I once wrote about my dear dislike for granola, the store bought kind, only to happily discover that it came alive when cooked at home. The belief that I knew what I did and did not like began to adjust itself. I realized that most anything I can make at home I really enjoy. Most anything. There are a few incidents that we never speak of and won’t dare mention here. I have also taken a stab at granola bars. While enjoyable, they are loaded with sugar and jam and don’t speak to that sweet and salty mix I really enjoy in the perfect snack.
A friend of mine shared that she was trying to decrease the amount of packaged and store bought goodies. Replacing them with as many home made versions as possible. This woman has two small children and a husband who is in the depths of his medical internship and thus rarely home. I admire her and was shocked she has the time to make anything. She insisted they were terribly easy so I requested the recipe. It really is incredibly easy and quick and delicious. When I hear those words combined, I usually do a somersault of glee and put it on the blog. In that order.
Preheat oven to 375 degrees. Combine ground flax seeds and water. Set aside. Combine oats, flour, baking powder, salt and sugar in mixing bowl. Stir in raisins and chocolate chips. In separate bowl, combine maple syrup and nut butter and mix until smooth. Combine nut butter mixture with flaxseed-water mixture.
Add wet mixture to dry and stir well. The mixture will seem dry, but keep stirring until fully integrated. Press mixture into 8x8 inch pan that has been sprayed with cooking spray. Bake for 15 minutes. Allow pan to cool slightly, then cut into bars and transfer to cooling rack.
Peas and Thank You Cookbook
3 Tbsp ground flax seeds
1/4 cup + 2 Tbsp water
2 cups old-fashioned oats
1/2 cup whole wheat pastry flour
1 tsp baking powder
1/2 tsp salt
1/4 cup organic sugar
1/2 cup raisins or other dried fruit
1/4 cup chocolate chips
1/3 cup maple syrup
1/2 cup nut butter of your choice
I also added about 1/4 cup coconut flakes.
I’ve thoroughly enjoyed blogging about food and telling stories about my personal life. It has, however, become a large obstacle in my desire to post at least twice a week. The thought of creating a story, theme and some clever words, leaves my butt cemented to the chair in protest. I believe it has to do with this wonderful change in life where I have very interesting, incredible and exciting things occurring every day. The thought of staring at a computer screen while my boy naps is always on the bottom of my list. It is not as though I haven’t been in the kitchen. Quite the contrast, I can seem to stay out of it. Even to sit down and write a little post about what exactly I am doing in that very kitchen. So today, I am going to share a recipe and commit to sharing at least two recipes a week.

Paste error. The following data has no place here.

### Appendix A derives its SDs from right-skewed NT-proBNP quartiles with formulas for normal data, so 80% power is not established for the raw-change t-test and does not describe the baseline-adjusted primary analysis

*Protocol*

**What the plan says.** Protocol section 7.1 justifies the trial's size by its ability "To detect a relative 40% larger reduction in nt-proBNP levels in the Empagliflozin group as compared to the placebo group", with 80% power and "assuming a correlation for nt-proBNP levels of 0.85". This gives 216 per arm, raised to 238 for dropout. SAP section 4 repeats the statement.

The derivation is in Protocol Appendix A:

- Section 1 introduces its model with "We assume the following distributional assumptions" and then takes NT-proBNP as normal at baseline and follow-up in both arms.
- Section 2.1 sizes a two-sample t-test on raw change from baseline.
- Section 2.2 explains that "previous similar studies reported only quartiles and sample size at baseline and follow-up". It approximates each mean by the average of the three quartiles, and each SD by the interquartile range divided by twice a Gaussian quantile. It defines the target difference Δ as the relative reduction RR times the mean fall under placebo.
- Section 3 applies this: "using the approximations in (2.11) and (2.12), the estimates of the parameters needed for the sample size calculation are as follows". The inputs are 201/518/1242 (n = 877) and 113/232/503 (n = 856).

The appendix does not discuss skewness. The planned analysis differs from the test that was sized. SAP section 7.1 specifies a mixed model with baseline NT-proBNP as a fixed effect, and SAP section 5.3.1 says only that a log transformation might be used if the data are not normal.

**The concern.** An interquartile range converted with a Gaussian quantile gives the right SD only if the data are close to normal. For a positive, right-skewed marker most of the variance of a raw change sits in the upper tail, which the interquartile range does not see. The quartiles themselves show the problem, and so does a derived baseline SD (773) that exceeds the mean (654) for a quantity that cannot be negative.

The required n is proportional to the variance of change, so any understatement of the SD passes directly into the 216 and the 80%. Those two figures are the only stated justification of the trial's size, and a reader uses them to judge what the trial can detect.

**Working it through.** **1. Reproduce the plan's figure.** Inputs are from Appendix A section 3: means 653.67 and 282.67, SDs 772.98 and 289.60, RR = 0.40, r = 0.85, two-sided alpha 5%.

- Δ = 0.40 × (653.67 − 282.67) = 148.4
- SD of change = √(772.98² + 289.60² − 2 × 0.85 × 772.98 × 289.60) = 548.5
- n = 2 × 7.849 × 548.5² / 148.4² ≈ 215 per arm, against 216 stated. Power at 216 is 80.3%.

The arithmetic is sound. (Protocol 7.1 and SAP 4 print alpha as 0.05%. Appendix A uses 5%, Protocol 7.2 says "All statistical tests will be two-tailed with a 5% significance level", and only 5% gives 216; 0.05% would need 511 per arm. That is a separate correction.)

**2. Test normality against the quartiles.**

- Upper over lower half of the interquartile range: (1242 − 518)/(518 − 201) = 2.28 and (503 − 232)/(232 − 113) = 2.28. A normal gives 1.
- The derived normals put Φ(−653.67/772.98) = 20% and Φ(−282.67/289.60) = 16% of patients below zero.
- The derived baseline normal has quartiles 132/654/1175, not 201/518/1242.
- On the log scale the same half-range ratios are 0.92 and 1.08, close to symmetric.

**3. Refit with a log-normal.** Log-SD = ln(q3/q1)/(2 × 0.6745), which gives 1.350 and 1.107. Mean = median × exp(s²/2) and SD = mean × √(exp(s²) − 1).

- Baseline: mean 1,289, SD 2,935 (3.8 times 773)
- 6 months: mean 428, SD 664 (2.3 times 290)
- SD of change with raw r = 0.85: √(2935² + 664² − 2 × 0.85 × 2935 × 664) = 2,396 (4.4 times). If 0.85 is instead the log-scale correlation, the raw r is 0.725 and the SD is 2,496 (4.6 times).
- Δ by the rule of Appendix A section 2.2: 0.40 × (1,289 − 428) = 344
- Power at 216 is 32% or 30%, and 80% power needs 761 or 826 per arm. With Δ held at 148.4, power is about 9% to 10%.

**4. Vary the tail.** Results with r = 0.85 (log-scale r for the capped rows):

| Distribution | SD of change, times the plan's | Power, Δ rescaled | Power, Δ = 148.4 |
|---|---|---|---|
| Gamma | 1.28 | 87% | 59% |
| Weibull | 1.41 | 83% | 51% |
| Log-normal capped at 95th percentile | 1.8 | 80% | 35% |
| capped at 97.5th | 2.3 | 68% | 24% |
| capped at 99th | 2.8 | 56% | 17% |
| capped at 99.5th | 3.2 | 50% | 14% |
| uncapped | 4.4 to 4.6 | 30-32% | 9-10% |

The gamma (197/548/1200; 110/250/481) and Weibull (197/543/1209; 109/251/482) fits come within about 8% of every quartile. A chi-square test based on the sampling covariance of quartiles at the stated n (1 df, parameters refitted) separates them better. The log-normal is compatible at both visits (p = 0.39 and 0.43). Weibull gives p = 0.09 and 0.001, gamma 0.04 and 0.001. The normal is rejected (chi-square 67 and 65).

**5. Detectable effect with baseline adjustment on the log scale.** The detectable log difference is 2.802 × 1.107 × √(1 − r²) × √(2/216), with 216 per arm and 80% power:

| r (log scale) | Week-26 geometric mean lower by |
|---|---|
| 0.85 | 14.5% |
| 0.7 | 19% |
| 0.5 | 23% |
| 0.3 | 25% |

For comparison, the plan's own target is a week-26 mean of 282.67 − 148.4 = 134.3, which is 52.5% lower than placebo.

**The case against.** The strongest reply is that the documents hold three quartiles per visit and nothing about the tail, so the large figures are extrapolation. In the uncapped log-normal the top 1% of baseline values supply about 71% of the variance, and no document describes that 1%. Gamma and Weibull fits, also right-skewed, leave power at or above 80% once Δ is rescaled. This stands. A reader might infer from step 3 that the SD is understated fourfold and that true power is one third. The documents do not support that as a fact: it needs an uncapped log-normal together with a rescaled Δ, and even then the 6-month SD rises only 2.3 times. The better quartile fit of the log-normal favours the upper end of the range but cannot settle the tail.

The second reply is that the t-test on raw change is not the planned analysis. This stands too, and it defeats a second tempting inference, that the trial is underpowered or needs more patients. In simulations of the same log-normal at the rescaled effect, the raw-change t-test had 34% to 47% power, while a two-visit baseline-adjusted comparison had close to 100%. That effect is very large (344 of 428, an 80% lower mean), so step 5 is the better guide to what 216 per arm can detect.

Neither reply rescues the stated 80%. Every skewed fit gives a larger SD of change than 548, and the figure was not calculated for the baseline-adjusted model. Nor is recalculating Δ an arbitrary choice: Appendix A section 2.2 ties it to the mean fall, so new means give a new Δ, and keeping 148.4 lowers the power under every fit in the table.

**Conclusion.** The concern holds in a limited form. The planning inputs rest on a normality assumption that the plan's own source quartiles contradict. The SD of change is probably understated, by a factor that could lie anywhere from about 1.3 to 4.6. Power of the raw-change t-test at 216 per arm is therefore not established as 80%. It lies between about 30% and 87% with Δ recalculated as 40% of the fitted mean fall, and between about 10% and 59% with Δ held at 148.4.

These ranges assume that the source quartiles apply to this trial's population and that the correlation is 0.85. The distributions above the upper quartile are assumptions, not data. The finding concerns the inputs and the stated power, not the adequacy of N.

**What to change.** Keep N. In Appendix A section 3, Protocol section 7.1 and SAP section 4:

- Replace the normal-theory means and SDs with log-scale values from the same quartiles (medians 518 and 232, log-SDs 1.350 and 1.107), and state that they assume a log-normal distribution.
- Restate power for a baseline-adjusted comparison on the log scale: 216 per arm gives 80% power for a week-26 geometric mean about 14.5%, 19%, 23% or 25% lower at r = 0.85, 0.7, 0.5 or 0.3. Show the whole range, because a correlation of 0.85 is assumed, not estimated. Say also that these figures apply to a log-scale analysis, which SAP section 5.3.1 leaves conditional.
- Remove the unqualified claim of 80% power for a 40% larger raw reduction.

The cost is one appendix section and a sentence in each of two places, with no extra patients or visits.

The story may not be as clever, the pictures may not be as plentiful or in depth, yet I am sure that is not what has really mattered to anyone. What really matters is whether the food that comes out at the end is any good. Trust me, it is always good. The original recipe came from Olympia Seafood Company, a local seafood supplier. The woman actually just told me the bare bones while exchanging fish and money over the counter.
Set your oven for 380 degrees and line a baking dish with foil for easy clean-up later. In a fry pan, sauté your onion, carrot, mushrooms and garlic in the olive oil until desired tenderness and set aside to cool for a few minutes. Once it’s not blazing hot, stir the sour cream into the onion/garlic mixture. Place the fish in the baking dish and pour the sour cream and onion mixture over the top, smoothing it out evenly. Bake for about 18 minutes and then check for doneness. Enjoy!
1 pound fresh white fish, skinned (servings for 2-3)
1 yellow or sweet onion, chopped
5-6 cloves garlic, diced
1 carrot, diced
4-5 oz mushrooms, diced
1T olive oil
¾ cup sour cream
I was lavished with food and gifts a few weeks ago by some incredible friends in Seattle. My husband was in Africa on a retreat for his job. He claims he worked but I have yet to see a photo to substantiate this claim. There were many photos, however, of the beach, food that made me drool and shorts. Lets get back to me and my son and the snow storm that ensued while he was away. Just before the storm, my son and I stayed with these women who I love dearly and who love my son dearly and that makes me swoon all over them in a somewhat inappropriate manner. The meals they prepared were magazine worthy and one dish in particular made me go back for at least four bowls.
It was a soup made of quinoa, kale, potatoes and love. It sang gently of comfort and health, and was exactly what we needed while my husband was so far away. I was not able to obtain the recipe from my friend but decided to get creative one night and make something as close as possible to what we had eaten but using only my own personal knowledge and “expertise”. I have to say, I really hit it out of the ball park with this one. I made enough to give to a friend and she raved and demanded the recipe. I fluffed my chest out appropriately and informed her it was actually my very own recipe. I may have strut a bit when I walked later that day, maybe.
Saute onion and carrots in oil over medium heat until softened. Add garlic cook another 30 seconds.
Add broth and beans and bring to boil. Reduce to simmer, cover and cook 30 minutes.
Add potatoes and rutabaga, cover and cook another 30 minutes.
Return to boil. Add quinoa, spices and greens, reduce heat, cover and simmer another 15-20 minutes or until quinoa is soft. Remove from heat and serve with thick, hearty bread.
I also added a bit of leftover shredded chicken that was in our fridge. I think it was a wonderful addition but not at all necessary.
1-3 Tbsp oil (I used coconut)
2-3 carrots, diced
1 small onion, diced
3 garlic cloves, minced
1 cup dried beans (soaked for 8 hours or overnight)
2 cups vegetable broth or water
3 small potatoes, diced
1 rutabaga, diced
1 cup uncooked quinoa
1 bunch greens (kale, spinach, swiss chard), finely chopped
spices as desired *
salt and pepper to taste
* I used 1 tsp cumin, 1 tsp curry powder and 2 tsp thyme